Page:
Basic Combat Training (aka: Boot Camp) is mostly about teamwork. It is also a weed-out. Yes, there is the, “Break ’em down and build ’em up aspect,” but by and large BCT — at least the version I experienced — was primarily about learning to work around and with other people. Usually in less-than-ideal conditions and under less-than-ideal circumstances. And often with guys (or girls) you didn’t particularly like. And they didn’t like you. And somehow you have to figure out a way to lug Ammo Box A across an idiotically-devised obstacle to equally-idiotic Point B. And this is just a dress rehearsal for the real thing where you will again be asked to spend time around people you may not enjoy, and who may not enjoy you, and yet you will all be tasked with performing various jobs and accomplishing various missions with less-than-ideal time constraints, materials, etc. Those who can’t hack this — who cannot find a way to get along and work it out — tend not to make it. The physical training isn’t even the thing, although for a civilian marshmallow man like me, PT in the initial entry phase was hellish. But if you can climb that small mental hill, you’re fine. That’s not necessarily what snags you up. It’s learning to bunk with and shit with and eat chow with and generally live on top of a bunch of other people with whom you are stuck for no reason other than you’ve all been ordered to do it. One of the latest U.S. Army rah-rah TV recruitment campaigns had a very apt line in it. As troops are seen climbing over an obstacle, the words…. THE POWER TO GET YOURSELF OVER — THE POWER TO GET OVER YOURSELF…. reads across the image. Emphasis mine. Thin skins and fragile egos cause problems. BCT doesn’t eliminate all of the unsuited. But it does eliminate many. And contrary to popular belief — you can check out any time you want. Quitting is an option. I saw lots of people do it. Still see people do it. Heck, the Army will even “fire” you if you want. Happens all the time. You just have to not mind getting a Dishonorable Discharge, or a Discharge Under Other Than Honorable Conditions. I myself would sooner cut my nuts off, but that’s just me.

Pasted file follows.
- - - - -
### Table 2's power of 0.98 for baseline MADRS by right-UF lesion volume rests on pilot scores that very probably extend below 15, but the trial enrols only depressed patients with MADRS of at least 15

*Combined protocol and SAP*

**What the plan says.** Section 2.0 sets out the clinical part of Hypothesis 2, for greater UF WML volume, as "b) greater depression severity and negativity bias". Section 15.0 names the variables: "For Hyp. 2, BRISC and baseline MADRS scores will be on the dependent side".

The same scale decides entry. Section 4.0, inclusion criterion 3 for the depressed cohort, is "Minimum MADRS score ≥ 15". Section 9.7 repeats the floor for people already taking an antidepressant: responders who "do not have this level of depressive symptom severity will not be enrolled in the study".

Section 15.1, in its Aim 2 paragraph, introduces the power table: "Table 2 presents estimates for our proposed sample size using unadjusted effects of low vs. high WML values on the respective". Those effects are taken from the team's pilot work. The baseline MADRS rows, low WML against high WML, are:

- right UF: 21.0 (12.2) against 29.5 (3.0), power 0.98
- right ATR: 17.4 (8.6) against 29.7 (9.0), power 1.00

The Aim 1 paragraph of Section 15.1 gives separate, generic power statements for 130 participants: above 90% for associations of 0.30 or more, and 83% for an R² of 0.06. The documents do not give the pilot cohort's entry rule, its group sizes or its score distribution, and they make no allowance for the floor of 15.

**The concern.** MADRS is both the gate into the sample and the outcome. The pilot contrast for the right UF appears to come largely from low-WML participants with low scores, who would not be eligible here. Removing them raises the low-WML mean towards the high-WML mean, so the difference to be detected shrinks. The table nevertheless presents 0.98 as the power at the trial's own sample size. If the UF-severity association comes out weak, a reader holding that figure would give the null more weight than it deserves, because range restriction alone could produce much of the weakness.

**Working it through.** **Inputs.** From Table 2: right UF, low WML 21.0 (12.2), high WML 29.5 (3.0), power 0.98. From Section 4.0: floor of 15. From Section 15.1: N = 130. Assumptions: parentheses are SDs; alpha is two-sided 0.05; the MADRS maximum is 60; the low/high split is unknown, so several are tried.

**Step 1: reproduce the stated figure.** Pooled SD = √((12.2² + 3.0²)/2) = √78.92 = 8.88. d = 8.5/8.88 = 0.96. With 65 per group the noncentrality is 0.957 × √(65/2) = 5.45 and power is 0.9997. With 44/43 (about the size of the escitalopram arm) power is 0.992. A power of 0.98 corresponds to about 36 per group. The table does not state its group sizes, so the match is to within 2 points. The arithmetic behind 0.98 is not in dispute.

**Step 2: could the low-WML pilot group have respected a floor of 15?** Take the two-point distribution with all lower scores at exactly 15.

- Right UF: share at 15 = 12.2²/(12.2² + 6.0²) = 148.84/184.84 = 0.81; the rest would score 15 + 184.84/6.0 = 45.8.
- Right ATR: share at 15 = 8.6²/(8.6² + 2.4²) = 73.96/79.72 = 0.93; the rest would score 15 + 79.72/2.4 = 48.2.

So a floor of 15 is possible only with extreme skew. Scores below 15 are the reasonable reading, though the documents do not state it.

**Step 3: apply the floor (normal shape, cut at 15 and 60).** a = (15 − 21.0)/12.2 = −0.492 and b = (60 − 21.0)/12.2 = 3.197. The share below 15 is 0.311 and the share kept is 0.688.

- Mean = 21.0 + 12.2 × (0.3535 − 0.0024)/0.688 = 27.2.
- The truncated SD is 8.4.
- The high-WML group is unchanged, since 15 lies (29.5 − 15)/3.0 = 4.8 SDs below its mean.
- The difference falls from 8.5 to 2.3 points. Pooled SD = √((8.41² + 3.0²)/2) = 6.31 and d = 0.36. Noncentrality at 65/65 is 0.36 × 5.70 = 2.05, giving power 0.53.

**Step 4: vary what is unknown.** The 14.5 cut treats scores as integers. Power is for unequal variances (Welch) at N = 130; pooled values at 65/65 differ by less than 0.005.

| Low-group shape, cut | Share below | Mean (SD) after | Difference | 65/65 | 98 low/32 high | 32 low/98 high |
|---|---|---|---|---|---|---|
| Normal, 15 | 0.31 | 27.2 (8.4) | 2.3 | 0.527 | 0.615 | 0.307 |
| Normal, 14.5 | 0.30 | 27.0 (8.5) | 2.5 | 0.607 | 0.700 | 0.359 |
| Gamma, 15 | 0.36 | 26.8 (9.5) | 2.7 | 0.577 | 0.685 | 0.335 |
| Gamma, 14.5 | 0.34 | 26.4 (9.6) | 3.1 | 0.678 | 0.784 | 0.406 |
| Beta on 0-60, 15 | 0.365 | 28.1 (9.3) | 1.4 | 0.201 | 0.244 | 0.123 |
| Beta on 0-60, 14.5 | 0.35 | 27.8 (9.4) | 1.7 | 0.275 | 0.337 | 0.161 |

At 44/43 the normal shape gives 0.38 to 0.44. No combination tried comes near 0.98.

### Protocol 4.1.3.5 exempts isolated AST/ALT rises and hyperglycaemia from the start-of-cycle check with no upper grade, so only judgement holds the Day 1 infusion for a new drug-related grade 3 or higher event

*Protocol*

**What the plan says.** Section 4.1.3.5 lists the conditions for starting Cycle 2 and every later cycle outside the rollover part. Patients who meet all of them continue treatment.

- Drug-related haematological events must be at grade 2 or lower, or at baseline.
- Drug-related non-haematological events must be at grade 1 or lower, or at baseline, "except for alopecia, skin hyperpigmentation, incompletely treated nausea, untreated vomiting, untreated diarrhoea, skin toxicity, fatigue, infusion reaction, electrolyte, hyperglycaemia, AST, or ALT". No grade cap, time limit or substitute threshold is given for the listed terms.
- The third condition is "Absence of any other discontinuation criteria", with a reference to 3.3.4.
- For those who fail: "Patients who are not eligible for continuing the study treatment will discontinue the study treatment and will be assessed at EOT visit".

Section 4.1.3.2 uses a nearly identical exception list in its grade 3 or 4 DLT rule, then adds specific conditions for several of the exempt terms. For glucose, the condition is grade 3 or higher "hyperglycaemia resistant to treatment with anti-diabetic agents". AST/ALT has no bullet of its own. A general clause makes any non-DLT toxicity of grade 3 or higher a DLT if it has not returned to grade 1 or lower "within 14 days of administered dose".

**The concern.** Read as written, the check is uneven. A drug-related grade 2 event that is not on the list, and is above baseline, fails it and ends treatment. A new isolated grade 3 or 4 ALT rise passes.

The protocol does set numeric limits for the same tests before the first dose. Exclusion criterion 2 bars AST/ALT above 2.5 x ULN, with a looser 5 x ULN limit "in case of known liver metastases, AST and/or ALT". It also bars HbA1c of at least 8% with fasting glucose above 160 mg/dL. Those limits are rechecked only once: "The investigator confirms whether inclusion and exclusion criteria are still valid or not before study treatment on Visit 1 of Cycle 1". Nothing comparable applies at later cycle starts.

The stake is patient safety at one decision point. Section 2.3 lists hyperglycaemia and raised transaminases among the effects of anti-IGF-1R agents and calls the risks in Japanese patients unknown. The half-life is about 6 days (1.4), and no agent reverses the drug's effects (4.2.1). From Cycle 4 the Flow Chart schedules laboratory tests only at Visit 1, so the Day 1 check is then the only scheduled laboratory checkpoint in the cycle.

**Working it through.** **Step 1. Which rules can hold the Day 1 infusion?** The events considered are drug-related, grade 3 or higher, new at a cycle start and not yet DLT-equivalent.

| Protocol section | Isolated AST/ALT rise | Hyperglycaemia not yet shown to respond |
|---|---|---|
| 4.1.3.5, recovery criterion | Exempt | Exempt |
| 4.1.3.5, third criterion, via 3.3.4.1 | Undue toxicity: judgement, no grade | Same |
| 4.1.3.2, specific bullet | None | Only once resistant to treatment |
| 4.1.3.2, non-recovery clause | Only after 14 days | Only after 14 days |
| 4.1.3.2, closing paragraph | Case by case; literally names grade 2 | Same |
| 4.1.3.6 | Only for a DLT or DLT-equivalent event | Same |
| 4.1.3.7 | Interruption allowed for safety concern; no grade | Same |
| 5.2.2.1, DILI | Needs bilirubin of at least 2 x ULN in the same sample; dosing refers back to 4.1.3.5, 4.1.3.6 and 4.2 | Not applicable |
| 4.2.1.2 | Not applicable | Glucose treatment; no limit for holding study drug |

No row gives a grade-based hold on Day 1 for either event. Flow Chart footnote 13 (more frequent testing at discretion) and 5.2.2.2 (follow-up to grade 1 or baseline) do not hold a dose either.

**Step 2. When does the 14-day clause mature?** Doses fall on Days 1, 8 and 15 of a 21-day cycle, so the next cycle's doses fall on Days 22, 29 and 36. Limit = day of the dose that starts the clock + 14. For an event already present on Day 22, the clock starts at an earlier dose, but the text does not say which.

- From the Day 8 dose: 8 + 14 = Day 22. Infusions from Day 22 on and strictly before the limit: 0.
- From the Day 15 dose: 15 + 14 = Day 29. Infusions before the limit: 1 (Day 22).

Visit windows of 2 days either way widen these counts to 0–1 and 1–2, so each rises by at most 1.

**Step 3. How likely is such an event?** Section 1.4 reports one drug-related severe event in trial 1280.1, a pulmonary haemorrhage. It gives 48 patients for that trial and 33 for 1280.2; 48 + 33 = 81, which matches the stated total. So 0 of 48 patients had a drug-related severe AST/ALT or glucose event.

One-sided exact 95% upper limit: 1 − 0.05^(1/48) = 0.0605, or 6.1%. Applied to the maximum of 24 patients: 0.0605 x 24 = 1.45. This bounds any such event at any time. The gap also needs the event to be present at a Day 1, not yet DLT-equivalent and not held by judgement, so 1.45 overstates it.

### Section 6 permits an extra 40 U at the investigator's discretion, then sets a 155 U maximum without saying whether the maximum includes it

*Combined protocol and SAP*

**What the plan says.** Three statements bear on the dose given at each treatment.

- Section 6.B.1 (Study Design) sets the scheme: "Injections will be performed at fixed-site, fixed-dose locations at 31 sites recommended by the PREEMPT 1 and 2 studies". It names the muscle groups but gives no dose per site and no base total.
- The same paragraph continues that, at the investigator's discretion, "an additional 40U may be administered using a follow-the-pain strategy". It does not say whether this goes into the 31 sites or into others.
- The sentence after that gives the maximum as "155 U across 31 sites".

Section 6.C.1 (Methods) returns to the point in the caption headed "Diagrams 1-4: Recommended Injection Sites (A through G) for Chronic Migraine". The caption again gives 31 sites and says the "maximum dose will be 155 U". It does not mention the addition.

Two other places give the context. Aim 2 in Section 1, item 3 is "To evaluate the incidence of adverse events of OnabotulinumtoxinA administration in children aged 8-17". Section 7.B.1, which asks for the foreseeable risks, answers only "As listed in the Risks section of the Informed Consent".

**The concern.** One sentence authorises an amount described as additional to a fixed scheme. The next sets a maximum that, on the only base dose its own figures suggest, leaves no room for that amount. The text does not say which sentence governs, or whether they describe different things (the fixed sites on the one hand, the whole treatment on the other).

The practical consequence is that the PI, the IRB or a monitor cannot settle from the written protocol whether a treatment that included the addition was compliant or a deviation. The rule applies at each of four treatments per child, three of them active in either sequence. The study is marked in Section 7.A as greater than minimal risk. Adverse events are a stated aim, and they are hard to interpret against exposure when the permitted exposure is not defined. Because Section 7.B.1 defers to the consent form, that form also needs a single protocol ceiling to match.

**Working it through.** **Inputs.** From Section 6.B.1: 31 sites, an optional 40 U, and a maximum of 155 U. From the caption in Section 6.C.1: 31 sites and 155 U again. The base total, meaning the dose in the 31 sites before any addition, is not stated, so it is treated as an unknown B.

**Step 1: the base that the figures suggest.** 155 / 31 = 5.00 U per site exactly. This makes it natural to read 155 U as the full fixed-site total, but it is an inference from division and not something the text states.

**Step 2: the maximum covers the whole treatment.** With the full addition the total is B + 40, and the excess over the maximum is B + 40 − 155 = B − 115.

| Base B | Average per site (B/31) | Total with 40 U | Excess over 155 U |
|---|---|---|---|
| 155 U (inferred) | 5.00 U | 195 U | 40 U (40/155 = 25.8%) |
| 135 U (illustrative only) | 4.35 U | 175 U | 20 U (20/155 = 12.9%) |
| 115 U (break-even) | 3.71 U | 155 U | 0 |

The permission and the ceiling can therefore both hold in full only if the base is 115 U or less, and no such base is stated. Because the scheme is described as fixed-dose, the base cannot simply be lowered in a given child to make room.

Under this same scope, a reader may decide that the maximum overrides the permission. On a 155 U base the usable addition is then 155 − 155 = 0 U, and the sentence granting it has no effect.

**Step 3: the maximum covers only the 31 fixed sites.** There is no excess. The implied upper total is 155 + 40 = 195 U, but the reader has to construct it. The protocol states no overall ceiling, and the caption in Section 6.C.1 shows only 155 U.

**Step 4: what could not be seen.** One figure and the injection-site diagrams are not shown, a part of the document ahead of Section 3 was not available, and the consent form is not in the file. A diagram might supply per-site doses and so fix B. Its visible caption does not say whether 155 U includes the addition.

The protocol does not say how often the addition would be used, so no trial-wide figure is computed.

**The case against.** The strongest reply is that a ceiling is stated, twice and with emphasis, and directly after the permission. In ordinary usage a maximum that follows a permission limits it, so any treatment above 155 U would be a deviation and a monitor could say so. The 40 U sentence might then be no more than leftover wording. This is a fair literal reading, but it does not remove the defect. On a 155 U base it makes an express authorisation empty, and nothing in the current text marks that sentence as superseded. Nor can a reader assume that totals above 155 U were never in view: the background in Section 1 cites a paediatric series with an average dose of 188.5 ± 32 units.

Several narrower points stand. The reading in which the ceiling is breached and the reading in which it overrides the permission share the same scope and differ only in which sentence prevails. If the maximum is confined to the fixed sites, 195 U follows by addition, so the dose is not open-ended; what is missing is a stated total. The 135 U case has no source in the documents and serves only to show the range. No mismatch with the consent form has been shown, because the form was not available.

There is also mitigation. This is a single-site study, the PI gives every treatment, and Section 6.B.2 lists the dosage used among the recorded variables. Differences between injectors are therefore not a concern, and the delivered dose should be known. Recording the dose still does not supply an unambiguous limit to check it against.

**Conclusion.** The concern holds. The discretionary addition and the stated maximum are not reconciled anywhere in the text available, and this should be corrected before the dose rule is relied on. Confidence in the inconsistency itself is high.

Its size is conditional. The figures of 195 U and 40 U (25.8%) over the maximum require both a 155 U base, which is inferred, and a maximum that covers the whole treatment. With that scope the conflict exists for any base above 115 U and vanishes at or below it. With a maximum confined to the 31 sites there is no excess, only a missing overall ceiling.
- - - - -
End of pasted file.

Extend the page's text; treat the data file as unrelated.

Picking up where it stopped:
Most soldiers have never shot at, much less killed, another human being. I was in a college class about 6 years ago when a remarkable thing happened. A young woman, upon learning I was in the Reserve, got a sour look on her face and remarked, “Well, it’s a shame that your job is to kill people.” That took me by complete surprise. My job — my military occupational specialty, or MOS — was to shuffle papers. More specifically, I was the Army’s equivalent of Human Resources. A clerk. Rear Echelon Mother Fucker — REMF. Yet because this young woman’s conception of soldiering had been formed (doubtless) by movies and television, she thought that I — indeed, all of us — were half a step away from being serial murderers. Even my daughter got me a few years later when, holding one of my ACU patrol caps in her hands, she asked, “Daddy, do you kill people?” In both instances I had to offer the same answer: no, honey, Daddy does not kill people, and hopefully Daddy won’t ever have to kill people. Even among front-line infantry units, the numbers of men who have significant fighting and/or killing under their belts, is just not that large. If the average soldier really had to go to work and kill people on a regular basis, it’s probable we’d all be put out of the service as PTSD cases. Because killing — especially the close up and personal kind — is jarring. It leaves marks on its perpetrators as well as its victims. And unless a man is a psychopath or sociopath, that kind of event — events? — will stick with him for the rest of his life. In bad ways, often. And thank goodness most of us are blessed to be able to avoid it for most of our careers. Even in a war zone. Because most of us aren’t infantry. Most of us have other jobs — which may or may not involve weapons, patrols, or other potentially bloody duties.